I believe in a radical empiricism, one that holds experience not as a representation of a chemical or electrical process but as the forerunner of existence; our qualia – feelings, perceptions, thoughts, and consciousness – are not functions of a physical system such as the brain or nervous system but instead an emergent property of the non-physical experience of knowing. Our consciousness interacts not with physical objects, such as a chair or stovetop, but with experience, data, the knowing of soft or hard, cool or hot, pleasant or painful; consequently, what we conventionally consider to be ‘things’ are actually ultimately describable only as bundles of sensation or sense data. Reality is experience, the intersection between that which knows and that which is known. Human beings can only make sense of their place in the world through the observation of the consciousnesses that arise through contact between the mind and the physical world. This pragmatic empiricism is best described as phenomenalism.

I believe this because I am confident that objective, experiential observation of the nature of qualia will reveal a fundamental category difference between that which is known and that which knows, i.e. an ontological distinction between the nature of what can be referred to as the physical – people, places, and things – and what can be referred to as the mental – the subjective qualities of knowing related to sense data. The existence of non-physical qualia is to me a fundamental axiom in that we cannot examine any existent thing without first acknowledging that our ability to observe is in fact separate in nature from that which is being observed; to use the qualia generated from our experience of the physical world in order to then categorize qualia as not dissimilar from that which its generation springs is no more rational than taking the position that you are illiterate due to a particularly persuasive essay.

Thus I would argue that the existence of a differentiation between the known and that which knows, a category difference that not only reveals itself through literally every act of experiencing but also one that underlies the very logical conceptualization of experience, is not deniable in parsimonious or otherwise empirically grounded approach. One must make the presupposition of qualia functionally separate from the physical in order to justify the existence of experience – either that or one must invent a position neither supported by science nor reason that suggests the ability of physical matter to create systems with ontological properties separate from those found in its constituent parts, an emergent dualism that has no basis nor support in observable reality. The inescapable reality of our world is such that the inherent dissimilarity of physical matter and experience, both in fundamental category as well as ontological nature, cannot be denied unless one makes a prior recourse to a presupposition of materialism.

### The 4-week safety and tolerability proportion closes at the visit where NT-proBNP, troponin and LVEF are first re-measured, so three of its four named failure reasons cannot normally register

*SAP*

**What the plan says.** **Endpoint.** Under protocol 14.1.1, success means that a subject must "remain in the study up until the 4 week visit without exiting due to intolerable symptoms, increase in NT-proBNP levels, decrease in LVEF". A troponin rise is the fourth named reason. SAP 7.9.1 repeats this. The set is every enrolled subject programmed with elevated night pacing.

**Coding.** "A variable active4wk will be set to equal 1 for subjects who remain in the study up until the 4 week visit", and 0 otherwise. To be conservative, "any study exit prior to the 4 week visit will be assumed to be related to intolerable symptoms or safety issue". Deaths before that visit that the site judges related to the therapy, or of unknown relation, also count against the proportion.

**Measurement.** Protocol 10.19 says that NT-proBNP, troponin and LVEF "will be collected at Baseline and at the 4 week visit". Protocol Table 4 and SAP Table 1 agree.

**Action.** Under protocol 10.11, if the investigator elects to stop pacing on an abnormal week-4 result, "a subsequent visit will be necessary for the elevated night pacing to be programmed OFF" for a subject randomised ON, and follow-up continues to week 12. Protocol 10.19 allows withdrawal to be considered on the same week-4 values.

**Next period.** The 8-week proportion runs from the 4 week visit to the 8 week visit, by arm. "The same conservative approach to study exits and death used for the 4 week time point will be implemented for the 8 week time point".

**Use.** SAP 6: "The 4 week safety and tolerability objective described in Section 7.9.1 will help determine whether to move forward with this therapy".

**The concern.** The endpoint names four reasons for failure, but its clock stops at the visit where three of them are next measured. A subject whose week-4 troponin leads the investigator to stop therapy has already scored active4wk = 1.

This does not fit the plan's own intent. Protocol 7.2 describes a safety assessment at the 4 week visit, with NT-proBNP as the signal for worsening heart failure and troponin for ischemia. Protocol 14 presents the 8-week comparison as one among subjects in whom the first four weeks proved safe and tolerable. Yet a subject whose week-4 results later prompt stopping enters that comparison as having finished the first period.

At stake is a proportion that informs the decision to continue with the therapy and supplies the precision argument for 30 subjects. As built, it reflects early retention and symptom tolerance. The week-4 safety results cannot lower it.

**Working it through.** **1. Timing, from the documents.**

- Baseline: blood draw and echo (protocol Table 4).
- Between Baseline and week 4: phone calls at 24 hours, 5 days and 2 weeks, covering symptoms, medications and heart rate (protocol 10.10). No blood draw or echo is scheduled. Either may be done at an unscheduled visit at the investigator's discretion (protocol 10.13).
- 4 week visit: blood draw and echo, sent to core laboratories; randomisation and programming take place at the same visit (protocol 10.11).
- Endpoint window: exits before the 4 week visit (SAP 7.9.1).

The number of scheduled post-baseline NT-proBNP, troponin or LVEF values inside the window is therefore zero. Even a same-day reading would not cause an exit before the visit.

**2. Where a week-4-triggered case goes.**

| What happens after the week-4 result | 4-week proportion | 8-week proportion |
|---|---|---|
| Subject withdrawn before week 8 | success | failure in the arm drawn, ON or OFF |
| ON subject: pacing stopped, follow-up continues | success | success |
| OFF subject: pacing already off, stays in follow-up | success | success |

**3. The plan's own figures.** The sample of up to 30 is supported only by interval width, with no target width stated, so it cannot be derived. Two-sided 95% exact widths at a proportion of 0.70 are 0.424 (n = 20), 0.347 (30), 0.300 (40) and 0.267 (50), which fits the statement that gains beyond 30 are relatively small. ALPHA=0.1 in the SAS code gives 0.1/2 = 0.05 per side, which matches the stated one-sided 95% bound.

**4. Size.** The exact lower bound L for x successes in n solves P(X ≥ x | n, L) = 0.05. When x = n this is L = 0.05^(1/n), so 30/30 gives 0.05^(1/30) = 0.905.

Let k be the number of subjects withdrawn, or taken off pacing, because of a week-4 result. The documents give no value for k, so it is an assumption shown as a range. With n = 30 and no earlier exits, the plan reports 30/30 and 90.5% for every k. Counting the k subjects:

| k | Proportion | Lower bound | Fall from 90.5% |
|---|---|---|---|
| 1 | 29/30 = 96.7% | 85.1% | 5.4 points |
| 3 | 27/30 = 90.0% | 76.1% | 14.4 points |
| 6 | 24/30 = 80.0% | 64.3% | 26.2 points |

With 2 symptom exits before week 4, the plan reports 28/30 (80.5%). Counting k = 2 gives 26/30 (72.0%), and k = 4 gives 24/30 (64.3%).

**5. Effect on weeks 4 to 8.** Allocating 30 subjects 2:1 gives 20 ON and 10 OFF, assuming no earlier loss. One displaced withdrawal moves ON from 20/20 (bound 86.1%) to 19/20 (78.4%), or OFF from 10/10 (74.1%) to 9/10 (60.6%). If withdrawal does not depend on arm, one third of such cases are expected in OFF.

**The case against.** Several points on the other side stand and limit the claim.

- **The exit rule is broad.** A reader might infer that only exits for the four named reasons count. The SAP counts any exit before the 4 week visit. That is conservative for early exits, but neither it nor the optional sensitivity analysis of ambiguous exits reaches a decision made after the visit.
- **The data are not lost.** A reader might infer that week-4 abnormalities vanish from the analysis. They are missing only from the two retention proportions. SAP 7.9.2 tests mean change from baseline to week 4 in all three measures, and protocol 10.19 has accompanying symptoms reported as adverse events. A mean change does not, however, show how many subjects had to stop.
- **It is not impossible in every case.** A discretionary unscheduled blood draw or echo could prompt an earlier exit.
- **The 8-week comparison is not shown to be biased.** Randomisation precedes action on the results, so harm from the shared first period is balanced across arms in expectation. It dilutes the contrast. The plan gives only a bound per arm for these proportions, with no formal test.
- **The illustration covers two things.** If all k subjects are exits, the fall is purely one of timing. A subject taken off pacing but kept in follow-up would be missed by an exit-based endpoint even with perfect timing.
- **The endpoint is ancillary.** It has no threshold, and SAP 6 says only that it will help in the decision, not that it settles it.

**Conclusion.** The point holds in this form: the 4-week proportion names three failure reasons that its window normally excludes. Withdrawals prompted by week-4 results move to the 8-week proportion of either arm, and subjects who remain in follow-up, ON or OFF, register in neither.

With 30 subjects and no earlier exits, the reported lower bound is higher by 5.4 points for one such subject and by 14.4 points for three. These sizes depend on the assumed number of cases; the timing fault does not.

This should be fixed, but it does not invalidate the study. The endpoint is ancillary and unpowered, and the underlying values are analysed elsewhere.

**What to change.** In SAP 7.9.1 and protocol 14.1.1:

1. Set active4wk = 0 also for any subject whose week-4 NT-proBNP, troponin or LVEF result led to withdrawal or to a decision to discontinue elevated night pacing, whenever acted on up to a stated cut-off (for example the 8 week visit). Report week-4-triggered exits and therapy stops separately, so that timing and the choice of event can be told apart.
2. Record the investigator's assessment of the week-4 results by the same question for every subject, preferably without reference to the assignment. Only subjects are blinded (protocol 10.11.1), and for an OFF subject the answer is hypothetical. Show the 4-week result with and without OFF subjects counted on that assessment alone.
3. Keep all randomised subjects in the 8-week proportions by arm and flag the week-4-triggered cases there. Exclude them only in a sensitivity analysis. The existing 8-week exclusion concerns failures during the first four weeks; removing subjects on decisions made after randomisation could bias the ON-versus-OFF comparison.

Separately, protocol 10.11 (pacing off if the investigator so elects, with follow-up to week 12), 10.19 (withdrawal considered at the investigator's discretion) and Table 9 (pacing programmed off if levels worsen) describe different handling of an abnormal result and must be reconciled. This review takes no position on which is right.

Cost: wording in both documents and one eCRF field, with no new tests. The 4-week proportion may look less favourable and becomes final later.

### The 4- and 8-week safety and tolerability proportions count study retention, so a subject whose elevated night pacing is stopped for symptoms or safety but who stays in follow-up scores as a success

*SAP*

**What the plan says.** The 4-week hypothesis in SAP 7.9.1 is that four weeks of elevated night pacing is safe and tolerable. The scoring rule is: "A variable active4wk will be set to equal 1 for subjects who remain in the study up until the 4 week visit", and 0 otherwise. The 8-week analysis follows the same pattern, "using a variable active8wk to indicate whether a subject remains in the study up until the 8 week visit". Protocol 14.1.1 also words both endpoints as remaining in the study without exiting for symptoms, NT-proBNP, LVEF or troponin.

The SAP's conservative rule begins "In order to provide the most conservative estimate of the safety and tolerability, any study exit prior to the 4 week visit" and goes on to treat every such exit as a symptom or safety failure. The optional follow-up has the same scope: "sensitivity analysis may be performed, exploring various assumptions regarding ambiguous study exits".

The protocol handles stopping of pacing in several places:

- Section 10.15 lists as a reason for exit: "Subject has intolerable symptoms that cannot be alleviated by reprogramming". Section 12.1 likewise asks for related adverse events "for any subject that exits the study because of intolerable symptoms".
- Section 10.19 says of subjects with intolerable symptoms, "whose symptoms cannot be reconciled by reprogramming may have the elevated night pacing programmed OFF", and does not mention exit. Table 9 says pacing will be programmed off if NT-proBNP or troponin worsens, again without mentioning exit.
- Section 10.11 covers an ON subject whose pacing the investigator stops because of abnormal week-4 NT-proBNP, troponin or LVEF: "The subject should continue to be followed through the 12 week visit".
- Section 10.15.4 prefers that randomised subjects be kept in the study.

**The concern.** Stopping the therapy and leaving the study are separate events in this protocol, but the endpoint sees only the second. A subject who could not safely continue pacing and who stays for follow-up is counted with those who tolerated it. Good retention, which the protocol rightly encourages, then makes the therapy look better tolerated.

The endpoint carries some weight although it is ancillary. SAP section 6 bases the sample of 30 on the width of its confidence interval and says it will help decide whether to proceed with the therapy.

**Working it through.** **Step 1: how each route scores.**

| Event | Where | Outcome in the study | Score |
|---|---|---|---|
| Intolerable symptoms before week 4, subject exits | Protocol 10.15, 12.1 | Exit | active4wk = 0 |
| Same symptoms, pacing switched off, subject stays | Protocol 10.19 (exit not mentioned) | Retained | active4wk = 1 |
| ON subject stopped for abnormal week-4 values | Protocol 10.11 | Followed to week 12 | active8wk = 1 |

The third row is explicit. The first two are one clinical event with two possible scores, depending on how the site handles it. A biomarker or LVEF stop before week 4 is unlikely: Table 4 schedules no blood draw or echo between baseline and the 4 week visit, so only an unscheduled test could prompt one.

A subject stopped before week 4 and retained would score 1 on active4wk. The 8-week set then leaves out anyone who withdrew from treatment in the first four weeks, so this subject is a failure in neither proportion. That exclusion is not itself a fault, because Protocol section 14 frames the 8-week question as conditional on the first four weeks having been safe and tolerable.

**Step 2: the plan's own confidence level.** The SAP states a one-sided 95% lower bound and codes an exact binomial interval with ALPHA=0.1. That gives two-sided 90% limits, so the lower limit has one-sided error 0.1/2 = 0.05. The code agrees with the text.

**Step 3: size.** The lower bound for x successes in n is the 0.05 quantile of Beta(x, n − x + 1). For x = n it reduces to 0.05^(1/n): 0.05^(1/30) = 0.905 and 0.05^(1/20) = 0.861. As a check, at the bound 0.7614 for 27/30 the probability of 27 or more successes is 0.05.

We call the opposite side of such a philosophical coin solipsism, the idea that a proper response to the apparent existence of the known and the knower is the assumption only of the knower. I would like to posit that materialism is equally groundless in its assumption only of the known, i.e. the physical. Both positions come in conflict with observable reality in that neither can explain within the confines of their worldview why the behavior of one category of existence does not match the model of the other; the solipsist, who struggles to twist the physical into some sort of debased mental projection, is equally as lost as the materialist, whose greatest possible answer for the undeniable discrepancy between the apparent function of the physical and the mental is a strained attempt to paint the experiential as a mystical projection of an assumed physical process for which there is no evidence.

Phenomenalism, which is actually simply the Western term for the epistemic base supplied by the Buddha as our means of interacting with the universe, rejects both dichotomies by making what is, in my mind, the only rational assumption: that what appears to be physical is in fact physical, and that what appears to be experience of the physical is in fact experience of the physical. By emphasizing empirically verifiable experience, formed through the contact of perception and perceived, as the base of reality, the Buddha’s teachings function as a characteristically ‘middle path’ between solipsism and materialism, one which follows direct observation to its logical conclusion by avoiding recourse to presuppositions based not in reality but conceptual conjecture and cultural bias.